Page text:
In South Africa, the Southern African Biogas Industry Association (Sabia) has stressed that the commercial viability of biogas projects is largely dependent on sound project bankability.
Engineering News reported that this industry requires a “favourable Renewable Energy Independent Power Producer Procurement Programme (REIPPPP) allocation to prove sufficient financial viability in order for financial institutions to provide the necessary funding.”
Sabia chairperson, Mark Tiepelt, commented: “A biogas-specific feed-in tariff or incentive would go a long way towards kick-starting what is still a fledgling industry in South Africa.”
According to Tiepelt, the low uptake in the REIPPP programme was due to the high cost of preparing a tender and the low bid cap of R0.93/kWh for biogas, Engineering News reported.
Engineering News cited Tiepelt: “The association is petitioning the Independent Power Producer Office for a higher bid cap rate in the order of R2.50/kWh for biogas projects, adding that this would be similar to the initial bid cap for solar photovoltaic (PV) generation projects and concentrated solar power (CSP) generation projects, which had bid caps of R2.85/kWh during the first round of the REIPPPP in 2011.”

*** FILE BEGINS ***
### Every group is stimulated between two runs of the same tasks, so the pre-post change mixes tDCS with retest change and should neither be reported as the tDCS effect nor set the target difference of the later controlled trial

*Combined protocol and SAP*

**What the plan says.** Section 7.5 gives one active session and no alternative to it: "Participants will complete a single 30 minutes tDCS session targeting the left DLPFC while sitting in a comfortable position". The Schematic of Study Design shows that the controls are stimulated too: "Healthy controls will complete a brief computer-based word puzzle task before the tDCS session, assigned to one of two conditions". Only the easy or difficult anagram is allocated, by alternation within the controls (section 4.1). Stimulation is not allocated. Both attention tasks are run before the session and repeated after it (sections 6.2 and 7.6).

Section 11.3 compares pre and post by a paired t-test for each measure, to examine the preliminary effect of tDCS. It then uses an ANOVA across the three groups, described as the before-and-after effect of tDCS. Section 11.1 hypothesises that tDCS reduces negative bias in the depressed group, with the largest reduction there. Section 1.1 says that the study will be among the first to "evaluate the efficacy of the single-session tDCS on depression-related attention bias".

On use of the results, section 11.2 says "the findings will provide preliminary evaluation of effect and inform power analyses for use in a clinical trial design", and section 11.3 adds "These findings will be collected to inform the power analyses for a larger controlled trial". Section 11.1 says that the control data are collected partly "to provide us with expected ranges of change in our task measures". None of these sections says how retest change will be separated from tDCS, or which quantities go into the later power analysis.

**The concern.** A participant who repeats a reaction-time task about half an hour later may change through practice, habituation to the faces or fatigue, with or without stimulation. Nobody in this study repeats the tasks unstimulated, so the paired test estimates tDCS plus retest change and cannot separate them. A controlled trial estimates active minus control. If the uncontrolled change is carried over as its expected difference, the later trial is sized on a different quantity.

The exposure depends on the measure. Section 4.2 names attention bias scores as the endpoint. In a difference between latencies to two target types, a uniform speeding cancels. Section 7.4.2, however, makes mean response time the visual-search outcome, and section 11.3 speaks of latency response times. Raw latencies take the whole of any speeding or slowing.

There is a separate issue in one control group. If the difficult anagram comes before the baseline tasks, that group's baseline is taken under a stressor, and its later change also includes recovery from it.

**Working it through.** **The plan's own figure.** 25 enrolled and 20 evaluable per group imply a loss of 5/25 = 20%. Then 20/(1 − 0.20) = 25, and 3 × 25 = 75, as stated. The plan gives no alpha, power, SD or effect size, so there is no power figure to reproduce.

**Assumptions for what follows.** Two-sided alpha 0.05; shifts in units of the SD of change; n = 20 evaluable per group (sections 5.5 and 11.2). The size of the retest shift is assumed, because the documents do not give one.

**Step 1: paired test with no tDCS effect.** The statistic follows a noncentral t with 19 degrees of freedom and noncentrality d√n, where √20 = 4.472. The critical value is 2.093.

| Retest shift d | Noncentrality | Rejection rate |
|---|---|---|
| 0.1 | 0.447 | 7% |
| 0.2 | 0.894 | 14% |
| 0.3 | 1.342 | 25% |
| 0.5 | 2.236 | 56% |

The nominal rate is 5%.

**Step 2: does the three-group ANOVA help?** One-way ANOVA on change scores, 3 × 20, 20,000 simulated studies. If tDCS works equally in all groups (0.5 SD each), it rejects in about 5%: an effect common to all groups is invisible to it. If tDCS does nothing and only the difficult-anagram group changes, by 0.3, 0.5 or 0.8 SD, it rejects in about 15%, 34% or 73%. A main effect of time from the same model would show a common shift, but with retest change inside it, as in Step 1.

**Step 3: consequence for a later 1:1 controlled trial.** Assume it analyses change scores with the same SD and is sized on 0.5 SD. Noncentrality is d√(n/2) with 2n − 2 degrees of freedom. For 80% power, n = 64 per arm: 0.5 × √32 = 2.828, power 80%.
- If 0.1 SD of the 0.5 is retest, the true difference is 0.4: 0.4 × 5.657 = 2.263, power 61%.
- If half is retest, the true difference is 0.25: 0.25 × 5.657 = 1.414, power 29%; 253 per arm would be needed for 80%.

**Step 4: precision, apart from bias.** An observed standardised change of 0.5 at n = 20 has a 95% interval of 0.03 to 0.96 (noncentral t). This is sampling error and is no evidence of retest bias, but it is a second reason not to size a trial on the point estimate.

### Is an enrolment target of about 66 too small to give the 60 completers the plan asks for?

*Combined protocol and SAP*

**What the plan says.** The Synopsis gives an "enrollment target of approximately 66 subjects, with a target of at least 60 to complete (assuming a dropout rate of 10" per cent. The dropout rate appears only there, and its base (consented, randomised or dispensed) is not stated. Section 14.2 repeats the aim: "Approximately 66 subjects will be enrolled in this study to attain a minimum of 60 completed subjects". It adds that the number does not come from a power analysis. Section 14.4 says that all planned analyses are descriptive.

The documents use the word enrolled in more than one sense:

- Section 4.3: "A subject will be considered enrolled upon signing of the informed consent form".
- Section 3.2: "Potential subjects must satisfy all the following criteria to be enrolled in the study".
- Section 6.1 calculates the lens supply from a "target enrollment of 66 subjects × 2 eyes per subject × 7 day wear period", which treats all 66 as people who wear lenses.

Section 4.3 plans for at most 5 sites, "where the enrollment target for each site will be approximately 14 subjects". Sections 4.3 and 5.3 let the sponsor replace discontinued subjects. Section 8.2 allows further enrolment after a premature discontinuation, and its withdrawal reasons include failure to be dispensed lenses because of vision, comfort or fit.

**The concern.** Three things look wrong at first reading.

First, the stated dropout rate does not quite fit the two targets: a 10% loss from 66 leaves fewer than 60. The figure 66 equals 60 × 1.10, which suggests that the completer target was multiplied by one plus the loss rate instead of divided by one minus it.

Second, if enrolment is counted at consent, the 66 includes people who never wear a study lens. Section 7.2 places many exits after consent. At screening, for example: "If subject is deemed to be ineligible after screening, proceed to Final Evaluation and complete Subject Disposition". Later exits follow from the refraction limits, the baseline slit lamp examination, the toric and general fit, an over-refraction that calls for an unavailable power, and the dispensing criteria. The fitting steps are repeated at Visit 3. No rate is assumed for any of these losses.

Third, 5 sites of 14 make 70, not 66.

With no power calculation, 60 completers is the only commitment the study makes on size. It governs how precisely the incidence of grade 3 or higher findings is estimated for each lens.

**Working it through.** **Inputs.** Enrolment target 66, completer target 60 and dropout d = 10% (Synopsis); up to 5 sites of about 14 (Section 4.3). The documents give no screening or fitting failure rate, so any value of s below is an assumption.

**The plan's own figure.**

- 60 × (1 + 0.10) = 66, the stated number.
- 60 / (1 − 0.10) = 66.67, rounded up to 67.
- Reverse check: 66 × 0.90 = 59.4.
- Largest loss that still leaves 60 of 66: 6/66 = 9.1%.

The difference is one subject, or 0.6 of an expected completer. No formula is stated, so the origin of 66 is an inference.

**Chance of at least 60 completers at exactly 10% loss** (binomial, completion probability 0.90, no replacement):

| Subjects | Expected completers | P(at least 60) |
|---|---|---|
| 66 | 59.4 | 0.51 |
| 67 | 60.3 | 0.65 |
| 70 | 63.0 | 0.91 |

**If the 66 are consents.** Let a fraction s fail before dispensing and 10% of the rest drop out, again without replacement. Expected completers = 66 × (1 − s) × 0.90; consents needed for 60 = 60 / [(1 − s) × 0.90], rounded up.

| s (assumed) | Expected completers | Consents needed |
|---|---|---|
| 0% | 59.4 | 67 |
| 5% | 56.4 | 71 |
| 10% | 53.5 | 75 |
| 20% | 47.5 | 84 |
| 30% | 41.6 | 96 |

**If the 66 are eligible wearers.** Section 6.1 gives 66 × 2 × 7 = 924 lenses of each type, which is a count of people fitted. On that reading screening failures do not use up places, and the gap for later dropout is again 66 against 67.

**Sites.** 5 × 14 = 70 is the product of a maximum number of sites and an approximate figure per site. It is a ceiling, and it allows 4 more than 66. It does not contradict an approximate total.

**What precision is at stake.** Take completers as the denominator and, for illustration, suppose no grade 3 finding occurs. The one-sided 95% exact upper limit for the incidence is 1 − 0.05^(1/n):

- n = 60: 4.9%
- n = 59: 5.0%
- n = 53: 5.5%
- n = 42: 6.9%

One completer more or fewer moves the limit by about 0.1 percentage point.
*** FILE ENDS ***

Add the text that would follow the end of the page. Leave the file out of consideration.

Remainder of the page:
“The first three REIPPPP rounds allocated 93c/kWh for biomass projects – this included biogas – which meant that, ultimately, implementing a biomass or biogas project would not be financially feasible, given the initial high capital investment required,” he said.
He added that the allocation of R2.50/kWh is necessary to enable this comparatively small renewables sector to “find its feet” and allow for larger scale biogas projects to become viable.
According to Tiepelt, there could be a high potential for sector crossover in South Africa where civil contractors, suppliers of related equipment such as pumps, valves, steel tanks, agitators and general mechanical and electrical contractors, would be of essential to the biogas industry.
Engineering News reported that already municipal wastewater treatment works (WWTW) have embraced anaerobic digestion, using the waste sludge to generate a significant amount of energy for plant operations. The Northern Works WWTW, based in Johannesburg, recently commissioned a 1.1MW biogas plant providing electricity for the treatment plant’s own consumption.
He noted that international interest from Germany, Denmark, Italy and other developed countries have a keen interest in developing the South African biogas industry.
However, Tiepelt attributed the success of this industry in international markets to government assistance, supported by favourable feed-in tariffs and government incentive schemes.